Similarly to how Hackert-Oschätzchen et al. [27] studied the effect of electrolytes on an aluminium alloy, Speidel et al. [29] investigated the Jet-ECM of titanium alloys using novel electrolyte solutions, specifically how the use of bromides, chlorides and flourides compare with nitrates on surface finish, material removal rate and pit formation. It was known that during the ECM process, a non-conductive passivating layer formed on the material surface and that neutral pH electrolyte had previously performed poorly on titanium alloys.

Due to the insolubility of sodium fluoride in water, it could not be directly compared with the other electrolytes at the studied concentrations and therefore a sodium chloride electrolyte doped with fluoride was used for comparison [29]. In agreement with Sen and Shan [9] when increasing the concentration of salt in the solution, the pit depth increased when using sodium nitrate. However, for the chloride- and bromide-based electrolytes, increasing the salt concentration had no effect on the machined depth achieved allowing similar machining performance to be achieved with lower electrolyte concentrations. The fluoride-doped electrolyte achieved lesser depths than the chloride-only electrolyte in the same concentration.

In terms of surface textures, Speidel et al. [29] found the surface produced by to the formation of the ‘short-lived titanium (IV) chloride (TiCl4) species at the machining interface, which hydrolyses as it is washed away from the machining surface’ leaving no oxide layer on the surface. Although bromides caused a similar reaction, the titanium bromide species decomposed too quickly to be washed away, leading to a scale being left on the surface of the titanium. Overall, the chloride-only electrolyte gave the best surface qualities. Chloride-based electrolytes led to the greatest pit depths, material removal rates (Fig. 10) and surface finishes but in terms of machining accuracy, bromide-based electrolytes outperformed the chloride counterpart.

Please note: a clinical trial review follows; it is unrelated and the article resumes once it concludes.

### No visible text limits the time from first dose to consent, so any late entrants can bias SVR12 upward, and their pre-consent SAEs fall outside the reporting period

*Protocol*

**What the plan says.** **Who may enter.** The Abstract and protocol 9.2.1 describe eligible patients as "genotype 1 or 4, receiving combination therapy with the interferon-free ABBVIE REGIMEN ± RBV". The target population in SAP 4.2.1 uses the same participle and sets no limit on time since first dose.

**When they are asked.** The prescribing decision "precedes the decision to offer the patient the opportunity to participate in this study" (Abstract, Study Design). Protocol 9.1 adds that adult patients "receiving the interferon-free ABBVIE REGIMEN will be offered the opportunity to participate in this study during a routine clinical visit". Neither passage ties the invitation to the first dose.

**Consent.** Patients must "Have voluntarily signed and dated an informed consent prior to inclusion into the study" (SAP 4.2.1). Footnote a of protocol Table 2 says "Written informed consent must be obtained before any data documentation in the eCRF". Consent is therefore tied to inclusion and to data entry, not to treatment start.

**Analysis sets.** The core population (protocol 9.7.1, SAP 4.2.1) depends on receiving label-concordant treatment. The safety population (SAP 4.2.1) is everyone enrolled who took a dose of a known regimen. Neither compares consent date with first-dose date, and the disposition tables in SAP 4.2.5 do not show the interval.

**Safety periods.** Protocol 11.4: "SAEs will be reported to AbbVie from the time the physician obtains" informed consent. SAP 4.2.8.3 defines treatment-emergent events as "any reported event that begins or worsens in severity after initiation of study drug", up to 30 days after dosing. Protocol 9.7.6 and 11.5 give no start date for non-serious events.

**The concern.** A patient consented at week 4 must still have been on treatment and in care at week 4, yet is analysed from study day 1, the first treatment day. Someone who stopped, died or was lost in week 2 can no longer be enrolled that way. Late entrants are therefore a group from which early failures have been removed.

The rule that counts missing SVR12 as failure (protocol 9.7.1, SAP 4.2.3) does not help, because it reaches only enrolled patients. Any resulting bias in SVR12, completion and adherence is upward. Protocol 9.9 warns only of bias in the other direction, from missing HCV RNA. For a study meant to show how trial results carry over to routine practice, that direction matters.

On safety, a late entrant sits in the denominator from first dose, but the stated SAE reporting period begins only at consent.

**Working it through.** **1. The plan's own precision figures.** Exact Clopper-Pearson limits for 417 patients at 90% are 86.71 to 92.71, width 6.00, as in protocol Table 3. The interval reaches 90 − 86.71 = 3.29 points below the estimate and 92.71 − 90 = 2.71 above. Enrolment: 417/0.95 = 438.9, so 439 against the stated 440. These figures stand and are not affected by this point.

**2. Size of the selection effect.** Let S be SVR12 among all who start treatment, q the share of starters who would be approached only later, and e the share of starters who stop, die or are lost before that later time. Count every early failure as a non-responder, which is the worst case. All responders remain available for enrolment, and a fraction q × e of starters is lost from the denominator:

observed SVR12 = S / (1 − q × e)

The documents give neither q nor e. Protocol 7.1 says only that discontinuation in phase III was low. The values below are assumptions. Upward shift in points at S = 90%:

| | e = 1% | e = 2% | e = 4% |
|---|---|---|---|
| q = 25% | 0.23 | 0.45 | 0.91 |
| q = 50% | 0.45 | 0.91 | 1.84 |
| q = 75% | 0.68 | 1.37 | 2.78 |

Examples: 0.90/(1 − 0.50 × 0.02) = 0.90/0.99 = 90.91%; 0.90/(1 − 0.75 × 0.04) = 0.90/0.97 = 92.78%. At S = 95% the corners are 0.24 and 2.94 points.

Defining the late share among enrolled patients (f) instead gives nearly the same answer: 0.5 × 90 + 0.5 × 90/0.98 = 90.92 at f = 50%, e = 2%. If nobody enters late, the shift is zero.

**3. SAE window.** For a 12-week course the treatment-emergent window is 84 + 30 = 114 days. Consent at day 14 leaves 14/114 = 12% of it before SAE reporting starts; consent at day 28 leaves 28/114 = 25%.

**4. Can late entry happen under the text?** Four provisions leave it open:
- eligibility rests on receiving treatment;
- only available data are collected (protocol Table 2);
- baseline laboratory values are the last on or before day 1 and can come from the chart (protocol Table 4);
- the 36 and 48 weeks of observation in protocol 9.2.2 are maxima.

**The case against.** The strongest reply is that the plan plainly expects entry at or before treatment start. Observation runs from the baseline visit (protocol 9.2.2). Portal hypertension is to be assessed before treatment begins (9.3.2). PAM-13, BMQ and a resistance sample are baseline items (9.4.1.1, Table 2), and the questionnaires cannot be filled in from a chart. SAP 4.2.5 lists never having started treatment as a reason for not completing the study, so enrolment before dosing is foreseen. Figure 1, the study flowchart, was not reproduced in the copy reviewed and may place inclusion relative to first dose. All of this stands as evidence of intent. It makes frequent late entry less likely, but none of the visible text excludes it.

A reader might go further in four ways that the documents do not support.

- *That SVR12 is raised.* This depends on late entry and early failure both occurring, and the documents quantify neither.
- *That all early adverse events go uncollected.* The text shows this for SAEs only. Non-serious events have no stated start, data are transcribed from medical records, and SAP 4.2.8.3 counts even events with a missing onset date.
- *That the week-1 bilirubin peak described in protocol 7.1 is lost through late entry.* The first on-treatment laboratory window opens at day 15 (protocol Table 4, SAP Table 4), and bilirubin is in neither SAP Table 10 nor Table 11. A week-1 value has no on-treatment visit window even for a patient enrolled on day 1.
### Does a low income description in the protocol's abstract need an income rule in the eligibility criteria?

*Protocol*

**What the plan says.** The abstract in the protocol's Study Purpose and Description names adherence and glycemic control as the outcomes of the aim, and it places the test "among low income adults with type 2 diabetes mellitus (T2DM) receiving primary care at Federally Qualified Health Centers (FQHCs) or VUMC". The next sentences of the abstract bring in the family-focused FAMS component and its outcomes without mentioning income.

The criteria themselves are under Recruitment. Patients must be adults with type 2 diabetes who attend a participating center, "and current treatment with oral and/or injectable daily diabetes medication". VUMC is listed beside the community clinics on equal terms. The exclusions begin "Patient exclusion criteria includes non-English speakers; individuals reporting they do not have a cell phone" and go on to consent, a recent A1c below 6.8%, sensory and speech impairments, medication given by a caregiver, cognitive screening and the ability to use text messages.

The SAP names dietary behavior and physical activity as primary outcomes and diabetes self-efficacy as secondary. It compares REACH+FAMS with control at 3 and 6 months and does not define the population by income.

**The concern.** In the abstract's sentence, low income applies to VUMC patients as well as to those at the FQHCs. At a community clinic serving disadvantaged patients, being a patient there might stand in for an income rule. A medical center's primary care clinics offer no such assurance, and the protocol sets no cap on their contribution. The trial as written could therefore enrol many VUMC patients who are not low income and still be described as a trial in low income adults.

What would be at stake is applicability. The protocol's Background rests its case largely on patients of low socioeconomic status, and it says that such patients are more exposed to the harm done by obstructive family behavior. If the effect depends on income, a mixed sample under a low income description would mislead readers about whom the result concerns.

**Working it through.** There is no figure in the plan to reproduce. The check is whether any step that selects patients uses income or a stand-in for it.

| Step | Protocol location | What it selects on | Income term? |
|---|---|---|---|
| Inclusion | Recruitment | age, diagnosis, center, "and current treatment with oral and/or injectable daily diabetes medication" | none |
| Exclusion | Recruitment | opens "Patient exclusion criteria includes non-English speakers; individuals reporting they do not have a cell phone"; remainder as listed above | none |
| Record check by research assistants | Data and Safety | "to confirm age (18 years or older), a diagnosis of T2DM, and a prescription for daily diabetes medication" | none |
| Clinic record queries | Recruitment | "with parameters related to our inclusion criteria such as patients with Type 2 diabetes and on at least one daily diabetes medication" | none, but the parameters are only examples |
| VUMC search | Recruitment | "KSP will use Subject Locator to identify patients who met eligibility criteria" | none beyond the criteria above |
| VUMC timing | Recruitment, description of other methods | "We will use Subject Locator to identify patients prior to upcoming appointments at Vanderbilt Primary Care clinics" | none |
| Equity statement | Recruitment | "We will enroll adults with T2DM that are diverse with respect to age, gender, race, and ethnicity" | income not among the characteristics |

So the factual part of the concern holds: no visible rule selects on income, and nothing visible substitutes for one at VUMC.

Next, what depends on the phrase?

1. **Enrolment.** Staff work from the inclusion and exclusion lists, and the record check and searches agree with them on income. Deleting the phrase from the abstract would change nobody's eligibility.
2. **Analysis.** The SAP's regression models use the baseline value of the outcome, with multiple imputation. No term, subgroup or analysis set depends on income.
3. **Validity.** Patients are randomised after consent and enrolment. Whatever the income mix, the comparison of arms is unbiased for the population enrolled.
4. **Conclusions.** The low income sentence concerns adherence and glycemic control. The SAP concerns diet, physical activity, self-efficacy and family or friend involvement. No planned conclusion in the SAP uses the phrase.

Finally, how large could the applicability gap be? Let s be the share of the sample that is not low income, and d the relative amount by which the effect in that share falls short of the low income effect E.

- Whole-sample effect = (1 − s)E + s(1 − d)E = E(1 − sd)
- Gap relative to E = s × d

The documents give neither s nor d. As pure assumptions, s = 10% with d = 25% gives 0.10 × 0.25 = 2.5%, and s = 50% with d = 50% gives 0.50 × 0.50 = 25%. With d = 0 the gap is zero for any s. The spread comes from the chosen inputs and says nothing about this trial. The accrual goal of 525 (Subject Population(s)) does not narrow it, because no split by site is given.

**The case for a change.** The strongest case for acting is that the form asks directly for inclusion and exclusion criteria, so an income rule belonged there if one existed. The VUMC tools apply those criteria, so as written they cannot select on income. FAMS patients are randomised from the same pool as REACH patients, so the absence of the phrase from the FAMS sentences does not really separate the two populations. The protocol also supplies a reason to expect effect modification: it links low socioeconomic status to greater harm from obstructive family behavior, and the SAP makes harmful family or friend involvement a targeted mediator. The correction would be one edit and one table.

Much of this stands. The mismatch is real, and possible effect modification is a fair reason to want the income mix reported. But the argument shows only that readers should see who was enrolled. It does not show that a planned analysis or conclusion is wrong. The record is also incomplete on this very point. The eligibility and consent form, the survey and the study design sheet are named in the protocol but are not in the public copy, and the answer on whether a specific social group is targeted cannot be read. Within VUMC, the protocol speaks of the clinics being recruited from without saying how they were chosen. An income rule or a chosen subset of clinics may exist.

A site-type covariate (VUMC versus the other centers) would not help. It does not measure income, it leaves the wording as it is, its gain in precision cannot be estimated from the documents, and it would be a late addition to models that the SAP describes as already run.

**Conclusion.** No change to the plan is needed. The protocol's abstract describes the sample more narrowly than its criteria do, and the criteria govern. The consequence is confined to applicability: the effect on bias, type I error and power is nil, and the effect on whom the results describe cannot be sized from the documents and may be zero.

Fig. 10

Material removal rates in various electrolyte solutions on titanium [29]

Liu et al. published a comprehensive study on machining TB6 titanium alloy with aiming for industrial applications [30]. They used a copper nozzle of 2 mm diameter, much larger than those seen in previous experiments, for example 50 μ m [10] and 100 μ m [14]; however, the focus is based more upon material removal than the machining of microgeometries. Investigations included a large range of voltages, working gap and flow rate parameters in depth, and for the first time the effect of electrolyte temperature on machining results, although it had been previously touched upon by Natsu et al. [1]. Liu et al. also give a more in-depth analysis on the effect of electrolytes and the associated mechanisms [30]. Whereas previous studies analyse the surfaces machined using various electrolytes [29], they suggest the reason for the chloride-based electrolytes are more effective at machining titanium due to the ions being much smaller and more efficient at penetrating the oxide passive layer.

Increasing the sodium chloride electrolyte temperature from 20 to 60 C halved the energy required to activate the dissolution process as at higher temperatures, the attack and removal of the passive layer are accelerated [30]. However, Liu et al. found there to be a limiting factor to the temperatures used, as in the inter electrode gap (IEG), the electrolyte can increase in temperature by 60 C and if evaporation occurs, performance is severely hindered. When using sodium nitrate, increased temperatures in the electrolyte increase the rate of oxidation making the surface more counterproductive for machining. When investigating parameters for material removal, in agreement with Speidel et al. [29], it was found that increasing the concentration of sodium chloride resulted in higher material removal on titanium due to higher conductivity and therefore higher current at constant voltage. In the research, it was found the same relationship as Schubert [14] in that increasing the inter electrode gap decreases the material removal rate as well as discovering an increased flow rate improves material removal rates [30].